HSBC profit rises despite late jitters over global economy
Bank aiming to meet 2019 targets despite the looming twin storms of Brexit and US-China trade impasse
Hong Kong — HSBC profits climbed in 2018 despite a bruising final quarter as worries over the global economy and the US-China trade war began to bite, the banking giant said on Tuesday.
The London-headquartered behemoth told investors it was still aiming to meet targets despite the looming twin storms of Brexit and the long-running trade impasse between Washington and Beijing.
But analysts warned it remained vulnerable to any fallout from either issue becoming a full-blown crisis in 2019.
Overall, 2018 saw strong growth for HSBC with net profit ballooning 30% to $12.6bn. Profit before tax climbed 16% to $19.9bn.
The results capped the first full year at the helm for CEO John Flint, who has vowed growth while keeping a lid on costs.
But the yearly growth figures were dampened by a tough final quarter when the markets — especially those in Hong Kong and China — went into meltdown over global trade fears.
Adjusted pre-tax profit fell 1% to $3.4bn in October-December, missing the $4.4bn forecast by analysts.
Analyst Dickie Wong from Kingston Securities said the bank missed estimates towards the end of the year partly because China and Hong Kong are its “most relied [on] market”.
“The slowing down of the economy, the trade war between China and the US also remain an uncertainty. That’s why it missed estimates,” he told reporters.
Jackson Wong, of Huarong International Securities, said revenues were also a little underwhelming.
“One of the key things I see is their revenue didn’t grow as much as they were expecting, so that their cost efficiency is not improved as expected,” he said.
HSBC’s share price was down 4.2% at 635.8p in midday deals on London’s FTSE 100 index, which was 0.7% lower overall.
In a statement attached to Tuesday’s earnings, the bank’s leadership said they were prepared to weather the fallout from any failure of the trade talks and Britain’s impending departure from the EU.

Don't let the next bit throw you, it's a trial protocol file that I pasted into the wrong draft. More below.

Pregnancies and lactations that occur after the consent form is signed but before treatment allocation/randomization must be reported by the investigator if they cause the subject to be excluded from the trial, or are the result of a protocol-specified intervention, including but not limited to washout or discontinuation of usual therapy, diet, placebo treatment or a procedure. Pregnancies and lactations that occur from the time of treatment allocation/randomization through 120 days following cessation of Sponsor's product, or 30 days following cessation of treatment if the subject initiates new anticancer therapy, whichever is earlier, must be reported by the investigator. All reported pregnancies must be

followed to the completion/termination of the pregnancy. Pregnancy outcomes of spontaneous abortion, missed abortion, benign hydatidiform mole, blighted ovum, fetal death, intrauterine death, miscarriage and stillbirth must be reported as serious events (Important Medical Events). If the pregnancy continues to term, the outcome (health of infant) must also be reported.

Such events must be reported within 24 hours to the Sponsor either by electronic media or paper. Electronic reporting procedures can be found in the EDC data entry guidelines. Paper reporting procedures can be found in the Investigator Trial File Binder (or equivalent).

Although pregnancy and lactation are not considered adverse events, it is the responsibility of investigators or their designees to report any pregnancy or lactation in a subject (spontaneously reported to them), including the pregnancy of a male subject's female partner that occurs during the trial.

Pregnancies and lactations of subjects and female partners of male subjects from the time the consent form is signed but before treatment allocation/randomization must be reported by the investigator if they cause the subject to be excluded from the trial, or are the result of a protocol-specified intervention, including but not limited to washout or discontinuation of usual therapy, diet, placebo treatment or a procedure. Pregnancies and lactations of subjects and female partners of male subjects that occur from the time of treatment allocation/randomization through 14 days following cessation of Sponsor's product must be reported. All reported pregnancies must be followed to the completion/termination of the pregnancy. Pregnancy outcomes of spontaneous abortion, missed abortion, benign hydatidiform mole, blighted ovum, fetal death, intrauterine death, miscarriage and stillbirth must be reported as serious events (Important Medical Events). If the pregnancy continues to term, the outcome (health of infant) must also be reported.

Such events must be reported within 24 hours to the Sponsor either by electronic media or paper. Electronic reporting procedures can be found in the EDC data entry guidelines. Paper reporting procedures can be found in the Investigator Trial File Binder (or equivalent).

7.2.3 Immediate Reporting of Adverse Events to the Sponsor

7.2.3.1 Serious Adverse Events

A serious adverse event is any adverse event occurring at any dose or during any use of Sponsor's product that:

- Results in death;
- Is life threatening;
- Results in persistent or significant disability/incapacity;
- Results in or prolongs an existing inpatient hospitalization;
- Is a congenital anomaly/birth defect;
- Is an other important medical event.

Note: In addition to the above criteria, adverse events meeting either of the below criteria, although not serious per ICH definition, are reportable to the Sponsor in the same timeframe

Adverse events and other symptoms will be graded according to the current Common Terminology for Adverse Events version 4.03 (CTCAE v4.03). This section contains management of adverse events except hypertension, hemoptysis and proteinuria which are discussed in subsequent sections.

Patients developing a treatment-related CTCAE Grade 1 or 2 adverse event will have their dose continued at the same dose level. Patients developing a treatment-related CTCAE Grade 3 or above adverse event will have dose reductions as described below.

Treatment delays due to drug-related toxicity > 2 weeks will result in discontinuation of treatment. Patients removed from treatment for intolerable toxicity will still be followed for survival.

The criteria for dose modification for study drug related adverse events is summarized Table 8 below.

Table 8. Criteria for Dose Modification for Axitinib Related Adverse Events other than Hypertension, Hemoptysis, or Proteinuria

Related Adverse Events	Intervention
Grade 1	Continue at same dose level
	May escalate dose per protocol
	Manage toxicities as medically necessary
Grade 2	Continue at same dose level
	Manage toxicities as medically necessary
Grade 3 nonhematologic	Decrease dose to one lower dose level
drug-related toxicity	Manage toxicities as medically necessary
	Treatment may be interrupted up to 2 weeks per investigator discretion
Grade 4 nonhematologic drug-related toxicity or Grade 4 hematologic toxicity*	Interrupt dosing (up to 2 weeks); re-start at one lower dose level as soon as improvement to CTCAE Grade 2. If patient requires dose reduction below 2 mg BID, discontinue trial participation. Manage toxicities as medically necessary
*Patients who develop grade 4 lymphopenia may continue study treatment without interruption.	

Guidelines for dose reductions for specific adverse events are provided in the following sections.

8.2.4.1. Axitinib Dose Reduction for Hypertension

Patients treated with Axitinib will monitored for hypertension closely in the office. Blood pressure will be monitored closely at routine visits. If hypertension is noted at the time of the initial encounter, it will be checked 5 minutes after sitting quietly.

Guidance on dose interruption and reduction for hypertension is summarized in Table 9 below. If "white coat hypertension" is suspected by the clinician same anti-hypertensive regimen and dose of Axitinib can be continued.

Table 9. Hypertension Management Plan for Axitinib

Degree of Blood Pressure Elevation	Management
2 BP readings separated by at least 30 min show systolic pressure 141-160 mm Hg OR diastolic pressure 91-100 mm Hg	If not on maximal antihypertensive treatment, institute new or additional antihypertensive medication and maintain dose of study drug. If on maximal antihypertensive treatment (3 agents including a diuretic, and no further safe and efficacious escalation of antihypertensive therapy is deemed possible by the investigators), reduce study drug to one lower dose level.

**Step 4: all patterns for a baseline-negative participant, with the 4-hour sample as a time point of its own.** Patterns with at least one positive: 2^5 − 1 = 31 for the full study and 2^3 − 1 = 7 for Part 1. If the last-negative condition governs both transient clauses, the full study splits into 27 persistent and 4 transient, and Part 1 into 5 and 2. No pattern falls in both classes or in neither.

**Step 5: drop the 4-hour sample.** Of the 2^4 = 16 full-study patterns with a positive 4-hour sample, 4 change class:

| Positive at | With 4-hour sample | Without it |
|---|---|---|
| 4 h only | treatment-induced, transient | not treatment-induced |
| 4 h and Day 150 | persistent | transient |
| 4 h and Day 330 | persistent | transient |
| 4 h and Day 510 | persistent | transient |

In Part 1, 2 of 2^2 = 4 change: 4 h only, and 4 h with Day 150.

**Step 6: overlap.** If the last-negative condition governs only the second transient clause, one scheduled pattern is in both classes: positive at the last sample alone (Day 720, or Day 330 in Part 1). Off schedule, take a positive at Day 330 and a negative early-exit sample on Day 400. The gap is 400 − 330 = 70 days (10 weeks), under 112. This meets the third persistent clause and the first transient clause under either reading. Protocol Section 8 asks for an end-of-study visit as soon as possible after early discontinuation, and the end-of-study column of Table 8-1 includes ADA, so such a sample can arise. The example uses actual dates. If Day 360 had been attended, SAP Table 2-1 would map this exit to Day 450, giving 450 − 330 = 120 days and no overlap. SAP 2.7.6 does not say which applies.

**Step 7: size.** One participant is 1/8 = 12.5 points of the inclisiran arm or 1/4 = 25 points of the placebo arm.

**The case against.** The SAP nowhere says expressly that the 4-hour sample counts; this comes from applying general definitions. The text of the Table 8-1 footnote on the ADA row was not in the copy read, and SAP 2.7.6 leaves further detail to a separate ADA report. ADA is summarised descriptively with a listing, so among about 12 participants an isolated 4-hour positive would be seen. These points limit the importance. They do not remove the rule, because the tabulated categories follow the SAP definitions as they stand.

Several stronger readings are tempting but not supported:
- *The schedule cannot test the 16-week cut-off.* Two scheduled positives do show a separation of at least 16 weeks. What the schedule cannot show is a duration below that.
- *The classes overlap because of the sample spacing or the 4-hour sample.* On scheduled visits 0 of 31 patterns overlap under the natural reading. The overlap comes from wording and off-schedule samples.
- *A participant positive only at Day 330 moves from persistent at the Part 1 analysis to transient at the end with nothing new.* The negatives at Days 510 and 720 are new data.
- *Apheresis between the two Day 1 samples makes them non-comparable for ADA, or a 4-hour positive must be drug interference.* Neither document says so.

But in its annual report, HSBC said its “expected credit loss” impairment allowance had increased by $165m to $410m because of “the increased level of economic uncertainty in the UK”.
HSBC had already announced that some operations were moving from London to Paris because of Britain’s EU departure in March.
“Our existing footprint in the EU, and in particular our subsidiary in France, has provided a strong foundation for us to build upon,” the bank said on Tuesday.
Analysts have said that while Britain crashing out of the EU with no deal in place would hit banks hard, HSBC is more insulated than many of its British competitors partly because so much of its business is based in Asia.
Chair Mark Tucker on Tuesday said “the fundamentals for growth in Asia remain strong in spite of a softer regional economic outlook”.
“The system of global trade remains subject to political pressure, and differences between China and the US will likely continue to inform sentiment in 2019,” he said.
Tucker added that progress on trade deals between the EU, Singapore and Japan — as well a large deal among Pacific trading nations — helped cushion those jitters.
HSBC posted a healthy doubling of profits in 2017 but it faced some troubling years before that.
The bank had to lay off tens of thousands of staff as part of a wide-ranging overhaul that also saw it sell its Brazil operations in 2015 and also had to pay out huge money laundering penalties earlier in the decade.